Simplicity and Success- Jig Fishing for Steelhead
As Seen in BC Outdoors Sport Fishing
March/April 2008 Issue
While catching steelhead is not often associated with simplicity, many anglers are learning that the simple method of float fishing jigs can be very successful.
No one is quite sure when and who was first to discover that Steelhead love to eat jigs, but most fingers point to the Cowlitz river in South Western Washington state.
The story goes that a diehard fisherman was rooting through his vest for something to tempt the rivers tight lipped steelhead, when he came upon a fuzzy little marabou jig, designed to catch pan fish and walleye. No more than a few casts later the float was ripped under and the river exploded with a chrome sided Steelhead taking flight with a jig firmly stuck in its mouth.
Throughout the Pacific Northwest and the Great lakes area Steelhead fisherman are experiencing the kind of success float fishing jigs once believed only possible with organic baits.
The method is very simple and requires little in the way of tackle requirements.
I typically carry in my small fishing bag a half dozen foam floats, a spool of leader (typically 8-12 pounds), a handful of pre cut hollow pencil lead , some small barrel swivels and a small case of around 20 jigs. In colored or highly fished waters I will carry a small bag of cut up raw prawn pieces to tip my jigs with.
The days of carting around a 50 pound vest are a thing of the past and hiking in the cold of winter or heat of summer are definitely more enjoyable.
The topic of why Steelhead are so attracted to jigs is contentious, but I firmly believe the jig offers lifelike movement that triggers both aggression and curiosity.
Float fishing jigs is very productive under all water conditions and I routinely catch Steelhead in water with 1.5 feet to unlimited visibility. In fact during low clear river conditions the jig is renowned for its ability to catch otherwise spooky Steelhead.
Having sight fished for Steelhead on many occasions, I have witnessed fish move long distances in gin clear water to intercept an incoming jig.
During the days of high colored water I have good success by using large gaudy jigs, made with bright colors and tipping with bait (scent being essential when visibility is limited).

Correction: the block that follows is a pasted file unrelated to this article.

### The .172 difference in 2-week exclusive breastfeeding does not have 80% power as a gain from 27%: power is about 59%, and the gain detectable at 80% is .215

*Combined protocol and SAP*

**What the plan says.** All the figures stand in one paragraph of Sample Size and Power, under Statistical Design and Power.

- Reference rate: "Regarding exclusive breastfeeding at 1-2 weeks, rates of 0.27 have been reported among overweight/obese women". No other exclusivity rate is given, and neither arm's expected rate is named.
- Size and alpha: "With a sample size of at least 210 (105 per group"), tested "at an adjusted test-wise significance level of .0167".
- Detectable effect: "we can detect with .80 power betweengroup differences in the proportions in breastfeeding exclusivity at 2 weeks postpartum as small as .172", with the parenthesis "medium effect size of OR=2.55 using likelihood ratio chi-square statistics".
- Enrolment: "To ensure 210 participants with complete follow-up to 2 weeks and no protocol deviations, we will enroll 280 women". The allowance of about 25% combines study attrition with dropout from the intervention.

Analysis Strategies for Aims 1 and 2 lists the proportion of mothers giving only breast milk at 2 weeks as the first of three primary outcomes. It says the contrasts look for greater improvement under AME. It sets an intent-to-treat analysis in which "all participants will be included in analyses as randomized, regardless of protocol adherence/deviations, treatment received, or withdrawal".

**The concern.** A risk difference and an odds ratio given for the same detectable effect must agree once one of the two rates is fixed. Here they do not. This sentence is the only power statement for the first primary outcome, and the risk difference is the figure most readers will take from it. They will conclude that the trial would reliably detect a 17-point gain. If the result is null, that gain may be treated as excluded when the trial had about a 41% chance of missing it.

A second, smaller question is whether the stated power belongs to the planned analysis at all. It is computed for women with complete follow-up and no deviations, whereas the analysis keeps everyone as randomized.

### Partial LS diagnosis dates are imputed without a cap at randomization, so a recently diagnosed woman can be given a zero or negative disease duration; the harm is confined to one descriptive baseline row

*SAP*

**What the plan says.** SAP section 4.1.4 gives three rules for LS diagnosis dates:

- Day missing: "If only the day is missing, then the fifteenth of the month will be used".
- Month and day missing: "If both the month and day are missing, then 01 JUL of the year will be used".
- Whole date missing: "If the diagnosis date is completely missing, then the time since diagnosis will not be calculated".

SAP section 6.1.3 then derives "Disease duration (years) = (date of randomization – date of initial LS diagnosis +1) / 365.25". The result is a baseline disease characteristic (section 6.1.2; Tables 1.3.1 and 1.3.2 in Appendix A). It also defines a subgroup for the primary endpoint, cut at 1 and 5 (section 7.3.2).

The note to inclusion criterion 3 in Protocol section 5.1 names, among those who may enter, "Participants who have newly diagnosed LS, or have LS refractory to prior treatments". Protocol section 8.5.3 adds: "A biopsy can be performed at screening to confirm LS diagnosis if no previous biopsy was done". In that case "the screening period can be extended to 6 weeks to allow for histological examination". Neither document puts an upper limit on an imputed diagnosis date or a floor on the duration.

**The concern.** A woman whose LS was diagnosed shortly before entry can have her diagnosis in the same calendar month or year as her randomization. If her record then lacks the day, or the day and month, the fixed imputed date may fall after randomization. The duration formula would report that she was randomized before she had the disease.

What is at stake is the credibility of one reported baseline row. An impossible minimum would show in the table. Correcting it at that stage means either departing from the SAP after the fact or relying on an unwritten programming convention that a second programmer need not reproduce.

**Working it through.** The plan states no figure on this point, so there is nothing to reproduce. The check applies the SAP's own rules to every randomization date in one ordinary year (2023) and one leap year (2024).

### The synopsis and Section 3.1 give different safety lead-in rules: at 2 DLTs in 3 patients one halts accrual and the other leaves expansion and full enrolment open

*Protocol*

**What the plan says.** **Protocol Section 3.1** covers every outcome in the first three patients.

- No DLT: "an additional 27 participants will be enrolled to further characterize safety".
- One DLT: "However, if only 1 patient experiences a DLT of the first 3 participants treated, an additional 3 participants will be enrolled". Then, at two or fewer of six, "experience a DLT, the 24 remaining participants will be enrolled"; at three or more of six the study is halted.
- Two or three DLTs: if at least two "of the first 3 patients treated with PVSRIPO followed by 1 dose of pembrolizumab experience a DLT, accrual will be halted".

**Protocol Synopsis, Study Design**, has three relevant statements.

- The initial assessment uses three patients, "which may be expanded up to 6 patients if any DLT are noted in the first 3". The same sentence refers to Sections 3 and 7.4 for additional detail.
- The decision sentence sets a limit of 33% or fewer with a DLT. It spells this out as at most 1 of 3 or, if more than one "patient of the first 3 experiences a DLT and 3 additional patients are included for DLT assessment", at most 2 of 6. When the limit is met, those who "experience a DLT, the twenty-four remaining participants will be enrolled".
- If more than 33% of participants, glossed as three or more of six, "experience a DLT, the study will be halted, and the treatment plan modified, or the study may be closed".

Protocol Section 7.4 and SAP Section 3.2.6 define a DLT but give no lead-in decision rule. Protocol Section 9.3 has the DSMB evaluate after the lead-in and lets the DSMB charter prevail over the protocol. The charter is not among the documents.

One of the great attributes of jig fishing is that your hook is weighted and this ensures your jig is quickly into the fish’s strike zone and stays there throughout your drift.
In the course of a day this alone will seriously up your chances of catching the elusive steelhead.
By design, a jig travels under your float with the hook facing up and backing toward the fish, the result is a firmly hooked fish that seldom gets free and a high percentage of jig caught fish are successfully landed.
While I have caught fish on all manner of crazy looking jigs, a simple selection of a dozen colors with some bigger “attractor” jigs and a few smaller “finesse” jigs will be all the angler needs to realize success under all conditions. Jigs made from marabou, schlappen and bunny fur are most common and all great choices.
Favorite colors typically include, pink, cerise, purple, red, orange, and white and most often two colors are mixed for contrast. In dirty water I always use chartreuse and when the river is clearest I favor black and olive.
Much like fly fisherman the jig fisher is only limited by his own imagination. Tying jigs is relatively easy to take up and vastly rewarding. Nothing quite compares to catching a beautiful Steelhead on a creation you have designed yourself.
Steelheaders are typically tinkering types and the crazy looking creations that I have seen tied the night before a trip, make me laugh out loud. Often these same jigs are the hot ticket the following day and the proud creator gets the last laugh.
Some things to remember when fishing jigs are; adjust your float so that your jig is at least a foot off the bottom, allow your float to travel at a natural pace(do not hold back), and mending your line can help you achieve a natural drift. The main thing to remember is a tension free jig will pulsate tantalizingly in the current and attaining this is the key to success with jigs.
Jigs are a very versatile lure; they excel in the fastest boulder strewn runs and are renowned for their ability to take steelhead in those froggy slow moving river sections that many anglers never bother to fish. In essence, all water is jig water.
I recall a cold winter day a number of years ago, the fishing on the Vedder River was extremely tough due to the extreme low flows, many anglers were getting skunked.
I arrived at a popular run to find at least 10 anglers fishing it from the opposite side from me. You could clearly see the Steelhead hiding in the depths of the run and most of the anglers were dredging along bottom and the fish were obviously spooked by this.
I searched through my bag for an olive jig I had tied for just such occasions; I call it the “natural”. With my polarized glasses it was very evident the Steelhead were holding well off the bottom to avoid the procession of lines dragging the floor of the river.
In the next half hour I landed five steelhead and lost a few others and I’m pretty sure the other anglers were off to the tackle store looking for some jigs. The key to my success that day was using a naturally colored lure that did not spook the fish and keeping it above the fish in their “window” of vision.
The next time you head out Steelhead fishing, try leaving the vest behind, pack a small bag or knapsack with some jig fishing essentials and you too may experience “simplicity and success”.
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